There is wasted space on the internet. Have you noticed it? I’m specifically talking about Twitter headers. How often have you visited an author’s Twitter profile only to discover that the header image is solid blue, or green, or a picture of an author’s dog?
Twitter gives you ample space, 1500px in width X 500px in height, to extend your brand, publicize your books, or upload an image that matches the mood of your newest book.
What so many authors do instead is they leave the space blank, or fill it with pictures of puppies, kittens or flowers. Or their images leave you questioning the purpose or reason for the chosen header picture.
Like I said, there’s a lot of wasted space on the internet that authors could be using to promote their brand, their books, their successes, and their careers.
Let’s look at how some authors neglected this valuable online real estate.
Twitter Headers 101
This historical fiction author could have, instead of the floral image, created a lovely header image that promoted her books. With a free tool, such as Canva.com, or a paid tool, such as PicMonkey.com, you can lift a scene from your book, include your book covers, or create another image that reflects your genre. The picture below doesn’t do much for this author’s brand, does it?
Believe it or not, the author with the scary header writes romance novels. There’s a definite mismatch between her brand and the header image.
Here are a header image and avatar from another historical fiction author. Let’s look at the avatar. Your avatar needs to be a picture of you. Not your canary, dog, Frappuccino, or cat. You. It shouldn’t even be a drawing of a character in your novel. Readers want to connect with you, see you, and engage with you. When you use a depiction of a character, as in this example, readers wonder who you are.
Now, for the header, it’s difficult to know if this castle is part of a story. As it stands, the image is boring.
Don’t ever follow this example. Use that blue space to promote your books and don’t be an egghead. Ask someone – a professional photographer, friend, or family member – to take a picture of you and upload it to all of your social media profiles.
There are a couple of things wrong with this header image. First, no one cares (except you) about the name of your publishing company. Secondly, your image needs to be properly centered.
In this example, I can see that this author tried to get it right. He probably uploaded the cover of his book, without resizing it first, and was only able to capture part of the title. Unfortunately, his avatar blocks part of the title.
Now let’s transition to some header images that work.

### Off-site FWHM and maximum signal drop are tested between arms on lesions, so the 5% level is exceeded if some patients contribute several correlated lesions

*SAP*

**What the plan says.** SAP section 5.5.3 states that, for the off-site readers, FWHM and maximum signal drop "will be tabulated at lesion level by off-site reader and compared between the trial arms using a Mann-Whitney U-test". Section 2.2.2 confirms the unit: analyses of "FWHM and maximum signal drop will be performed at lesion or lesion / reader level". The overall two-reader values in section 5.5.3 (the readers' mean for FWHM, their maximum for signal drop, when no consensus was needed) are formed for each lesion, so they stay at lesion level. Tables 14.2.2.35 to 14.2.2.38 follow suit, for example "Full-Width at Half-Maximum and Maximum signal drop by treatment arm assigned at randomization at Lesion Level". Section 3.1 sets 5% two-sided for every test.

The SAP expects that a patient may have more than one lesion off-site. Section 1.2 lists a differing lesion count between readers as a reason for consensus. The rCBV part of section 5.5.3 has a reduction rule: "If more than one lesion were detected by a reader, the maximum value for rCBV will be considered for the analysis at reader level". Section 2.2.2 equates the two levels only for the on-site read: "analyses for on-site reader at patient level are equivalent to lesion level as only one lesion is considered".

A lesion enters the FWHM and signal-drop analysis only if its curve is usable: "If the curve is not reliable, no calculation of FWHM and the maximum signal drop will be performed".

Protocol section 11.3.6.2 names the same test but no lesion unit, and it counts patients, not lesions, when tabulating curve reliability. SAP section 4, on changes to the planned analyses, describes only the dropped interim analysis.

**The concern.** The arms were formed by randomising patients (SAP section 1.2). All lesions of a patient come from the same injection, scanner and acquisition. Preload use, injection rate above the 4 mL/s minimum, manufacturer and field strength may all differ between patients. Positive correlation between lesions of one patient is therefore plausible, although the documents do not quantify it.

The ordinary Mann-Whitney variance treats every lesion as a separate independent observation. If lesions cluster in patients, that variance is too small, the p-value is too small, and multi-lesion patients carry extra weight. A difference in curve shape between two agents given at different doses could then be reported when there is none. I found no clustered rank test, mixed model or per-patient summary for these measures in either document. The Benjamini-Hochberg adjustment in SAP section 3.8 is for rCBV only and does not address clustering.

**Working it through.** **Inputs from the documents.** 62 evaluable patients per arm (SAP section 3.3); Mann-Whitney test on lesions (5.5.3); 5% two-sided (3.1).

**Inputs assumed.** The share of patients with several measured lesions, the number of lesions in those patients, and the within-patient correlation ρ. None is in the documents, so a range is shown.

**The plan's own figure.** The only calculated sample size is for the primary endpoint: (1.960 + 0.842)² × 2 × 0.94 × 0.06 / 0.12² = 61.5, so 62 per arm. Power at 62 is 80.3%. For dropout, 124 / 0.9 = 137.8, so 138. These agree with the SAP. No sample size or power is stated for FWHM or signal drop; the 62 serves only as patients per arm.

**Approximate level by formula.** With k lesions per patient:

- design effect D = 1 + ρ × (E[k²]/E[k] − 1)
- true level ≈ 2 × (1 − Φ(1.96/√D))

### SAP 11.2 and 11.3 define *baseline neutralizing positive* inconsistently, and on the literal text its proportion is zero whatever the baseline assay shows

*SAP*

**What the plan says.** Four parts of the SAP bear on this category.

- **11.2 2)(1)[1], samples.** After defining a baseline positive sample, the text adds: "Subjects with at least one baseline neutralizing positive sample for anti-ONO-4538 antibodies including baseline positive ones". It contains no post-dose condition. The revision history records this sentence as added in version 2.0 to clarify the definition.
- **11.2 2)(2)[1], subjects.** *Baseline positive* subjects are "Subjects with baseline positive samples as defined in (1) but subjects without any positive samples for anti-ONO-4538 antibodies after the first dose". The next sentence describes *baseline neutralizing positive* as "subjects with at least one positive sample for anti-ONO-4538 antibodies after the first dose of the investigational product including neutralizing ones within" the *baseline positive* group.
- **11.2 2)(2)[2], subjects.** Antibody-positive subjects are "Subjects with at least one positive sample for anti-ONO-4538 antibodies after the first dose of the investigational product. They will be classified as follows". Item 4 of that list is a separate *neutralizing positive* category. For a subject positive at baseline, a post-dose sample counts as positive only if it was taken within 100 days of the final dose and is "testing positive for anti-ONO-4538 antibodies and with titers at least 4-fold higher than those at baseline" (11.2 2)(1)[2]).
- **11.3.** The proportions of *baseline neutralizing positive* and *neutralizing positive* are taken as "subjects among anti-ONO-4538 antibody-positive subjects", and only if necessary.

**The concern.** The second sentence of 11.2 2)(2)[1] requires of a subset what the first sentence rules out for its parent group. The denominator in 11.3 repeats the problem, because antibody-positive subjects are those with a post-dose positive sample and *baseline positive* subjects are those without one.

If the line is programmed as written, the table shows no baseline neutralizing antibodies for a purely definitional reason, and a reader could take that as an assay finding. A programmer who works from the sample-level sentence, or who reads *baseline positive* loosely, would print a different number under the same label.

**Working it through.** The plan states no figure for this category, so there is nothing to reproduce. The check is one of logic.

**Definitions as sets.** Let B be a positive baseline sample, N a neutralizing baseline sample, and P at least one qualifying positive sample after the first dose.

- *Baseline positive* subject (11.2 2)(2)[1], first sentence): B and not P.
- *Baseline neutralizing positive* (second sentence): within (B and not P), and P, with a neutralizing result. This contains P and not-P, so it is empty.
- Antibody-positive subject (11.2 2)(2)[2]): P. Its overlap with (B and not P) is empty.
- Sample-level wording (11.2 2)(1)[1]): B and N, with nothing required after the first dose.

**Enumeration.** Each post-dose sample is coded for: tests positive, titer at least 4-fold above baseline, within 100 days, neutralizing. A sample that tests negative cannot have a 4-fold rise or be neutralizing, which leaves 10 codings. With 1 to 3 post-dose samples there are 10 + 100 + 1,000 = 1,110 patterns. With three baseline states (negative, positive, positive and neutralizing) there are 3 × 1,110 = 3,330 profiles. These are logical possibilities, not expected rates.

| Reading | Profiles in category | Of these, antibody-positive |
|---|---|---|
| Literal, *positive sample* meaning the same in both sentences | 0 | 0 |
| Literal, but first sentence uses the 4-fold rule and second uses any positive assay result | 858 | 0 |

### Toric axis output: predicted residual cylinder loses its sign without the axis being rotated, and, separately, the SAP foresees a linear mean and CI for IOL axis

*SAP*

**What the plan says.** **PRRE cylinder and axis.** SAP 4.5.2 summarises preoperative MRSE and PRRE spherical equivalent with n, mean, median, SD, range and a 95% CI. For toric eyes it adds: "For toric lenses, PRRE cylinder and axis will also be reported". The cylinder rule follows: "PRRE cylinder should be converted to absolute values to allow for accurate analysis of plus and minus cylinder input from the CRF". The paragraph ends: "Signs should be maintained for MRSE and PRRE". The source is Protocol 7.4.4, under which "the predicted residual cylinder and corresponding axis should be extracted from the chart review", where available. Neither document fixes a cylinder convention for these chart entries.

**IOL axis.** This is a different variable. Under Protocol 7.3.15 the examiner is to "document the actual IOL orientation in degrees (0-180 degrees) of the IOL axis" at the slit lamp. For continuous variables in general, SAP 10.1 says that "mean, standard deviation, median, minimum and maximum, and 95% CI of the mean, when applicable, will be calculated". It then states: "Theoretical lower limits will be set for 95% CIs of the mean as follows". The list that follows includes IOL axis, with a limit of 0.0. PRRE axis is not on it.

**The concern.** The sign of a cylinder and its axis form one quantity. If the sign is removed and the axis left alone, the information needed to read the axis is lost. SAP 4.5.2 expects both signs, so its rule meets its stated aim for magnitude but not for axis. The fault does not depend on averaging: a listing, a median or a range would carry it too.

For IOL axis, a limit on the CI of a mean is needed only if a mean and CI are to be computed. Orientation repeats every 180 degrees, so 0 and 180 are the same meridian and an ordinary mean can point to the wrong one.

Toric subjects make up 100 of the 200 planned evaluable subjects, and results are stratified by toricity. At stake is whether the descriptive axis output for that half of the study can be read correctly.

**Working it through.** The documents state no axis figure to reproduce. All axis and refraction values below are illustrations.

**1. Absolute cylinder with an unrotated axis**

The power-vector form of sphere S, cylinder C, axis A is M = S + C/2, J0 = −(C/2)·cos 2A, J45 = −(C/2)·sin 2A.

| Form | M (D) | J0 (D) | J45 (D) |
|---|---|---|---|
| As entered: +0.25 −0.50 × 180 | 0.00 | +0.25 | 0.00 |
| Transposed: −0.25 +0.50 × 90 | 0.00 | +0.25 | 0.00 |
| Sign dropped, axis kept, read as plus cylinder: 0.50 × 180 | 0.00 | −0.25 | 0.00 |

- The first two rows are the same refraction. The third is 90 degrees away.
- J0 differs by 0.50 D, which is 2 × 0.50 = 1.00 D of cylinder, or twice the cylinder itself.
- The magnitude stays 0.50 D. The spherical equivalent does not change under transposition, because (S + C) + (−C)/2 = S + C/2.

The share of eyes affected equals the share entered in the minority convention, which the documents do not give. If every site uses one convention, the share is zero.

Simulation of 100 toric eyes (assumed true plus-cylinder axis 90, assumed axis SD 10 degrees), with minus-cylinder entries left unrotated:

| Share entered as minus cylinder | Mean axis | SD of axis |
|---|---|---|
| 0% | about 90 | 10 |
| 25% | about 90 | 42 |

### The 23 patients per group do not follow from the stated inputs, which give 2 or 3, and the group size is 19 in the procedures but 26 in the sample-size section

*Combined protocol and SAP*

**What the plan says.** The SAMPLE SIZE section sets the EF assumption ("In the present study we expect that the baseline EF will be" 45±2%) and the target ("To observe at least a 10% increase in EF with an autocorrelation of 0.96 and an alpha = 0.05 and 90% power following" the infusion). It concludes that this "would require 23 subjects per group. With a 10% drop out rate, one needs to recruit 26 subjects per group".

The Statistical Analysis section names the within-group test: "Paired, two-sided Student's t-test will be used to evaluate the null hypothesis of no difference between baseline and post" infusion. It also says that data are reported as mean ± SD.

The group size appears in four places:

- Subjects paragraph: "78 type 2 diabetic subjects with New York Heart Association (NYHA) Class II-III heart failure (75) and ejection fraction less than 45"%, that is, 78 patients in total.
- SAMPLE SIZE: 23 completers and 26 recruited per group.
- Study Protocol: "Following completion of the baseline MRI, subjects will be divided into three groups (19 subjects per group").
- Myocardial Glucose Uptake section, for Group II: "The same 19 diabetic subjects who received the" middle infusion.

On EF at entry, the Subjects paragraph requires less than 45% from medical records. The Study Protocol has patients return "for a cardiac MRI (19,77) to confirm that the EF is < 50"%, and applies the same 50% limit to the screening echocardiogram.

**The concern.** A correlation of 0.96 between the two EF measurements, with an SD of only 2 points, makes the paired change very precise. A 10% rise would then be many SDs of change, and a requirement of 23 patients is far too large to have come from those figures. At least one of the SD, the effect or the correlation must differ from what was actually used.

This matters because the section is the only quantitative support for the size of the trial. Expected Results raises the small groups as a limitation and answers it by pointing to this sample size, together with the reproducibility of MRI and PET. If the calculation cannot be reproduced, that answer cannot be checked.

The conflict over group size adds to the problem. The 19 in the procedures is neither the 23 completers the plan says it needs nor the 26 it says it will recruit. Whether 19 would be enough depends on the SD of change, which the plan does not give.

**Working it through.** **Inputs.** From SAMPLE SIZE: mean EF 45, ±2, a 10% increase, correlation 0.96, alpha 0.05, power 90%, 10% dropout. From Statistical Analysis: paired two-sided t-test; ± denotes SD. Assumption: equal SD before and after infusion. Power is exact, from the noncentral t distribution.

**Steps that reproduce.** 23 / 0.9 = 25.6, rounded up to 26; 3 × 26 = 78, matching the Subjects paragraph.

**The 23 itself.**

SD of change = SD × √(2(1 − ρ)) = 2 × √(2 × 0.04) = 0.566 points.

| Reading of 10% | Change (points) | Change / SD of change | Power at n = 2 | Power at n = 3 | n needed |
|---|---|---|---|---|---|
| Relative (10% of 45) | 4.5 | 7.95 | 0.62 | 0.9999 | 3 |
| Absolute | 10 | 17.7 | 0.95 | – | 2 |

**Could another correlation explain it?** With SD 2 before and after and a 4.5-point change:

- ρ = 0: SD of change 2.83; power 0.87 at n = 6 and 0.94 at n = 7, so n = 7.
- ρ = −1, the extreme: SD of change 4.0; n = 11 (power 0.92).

This author writes mysteries/thrillers, and I can’t think of a better mood picture to match his genre.
This is a new header image for Joanna Penn. In the past, her header reflected her two brands: the nonfiction side (TheCreativePenn.com) and her thriller side (JFPenn.com). Right now, she’s clearly promoting her newest book. This is a perfect use for a Twitter header image.
This image reflects Carla King’s brand perfectly. She’s a motorcycle adventure travel writer, just as the image conveys.
In this example, I’m using my Twitter header to promote my three newest books, all published within the past seven months.
Cozy mystery author Elizabeth S. Craig uses her header to display all of her books.
Romance writer Sharon Hamilton excerpted this scene from a cover of her book. I think it works perfectly.
10 Tips for Perfect Twitter Headers
What steps should you now take to improve your Twitter header? Here are some guidelines to consider.
1. Go to Canva.com. This free app has the correct template for creating Twitter headers. Or use the dimensions above and use PicMonkey.com.
2. If you need a background image, as in my header image, go to LibreStock.com. This excellent resource pulls images from 47 free stock photo websites.
3. Include your brand color in your image when it makes sense.
4. Let your readers know about your success in publishing. Did you make the New York Times Bestseller list? Are you a top Amazon writer? Let your readers know.
5. Did you just write the first book to a new series? Promote that book in your header.
6. Show your readers how many books you’ve written by including the covers of each of your books.
7. Follow Sharon Hamilton’s example and excerpt part of a cover that clearly demonstrates your brand, indicates your genre, and promotes a feeling.
8. Create a mood as in the example of the thriller writer above.
9. Promote a series by giving away the first book. Include that language in your header image.
10. Are you a nonfiction author promoting a free email course? Use your header image to let your followers know.
Whatever you do, don’t leave your twitter headers blank or upload an image that doesn’t relate to your brand or genre. I’m a huge dog lover but when I visit an author’s profile, I want to see a picture of the writer and I want the header image to communicate the writer’s genre and books. Twitter is giving you a gift with that header image so use it thoughtfully to reach out to your readers.
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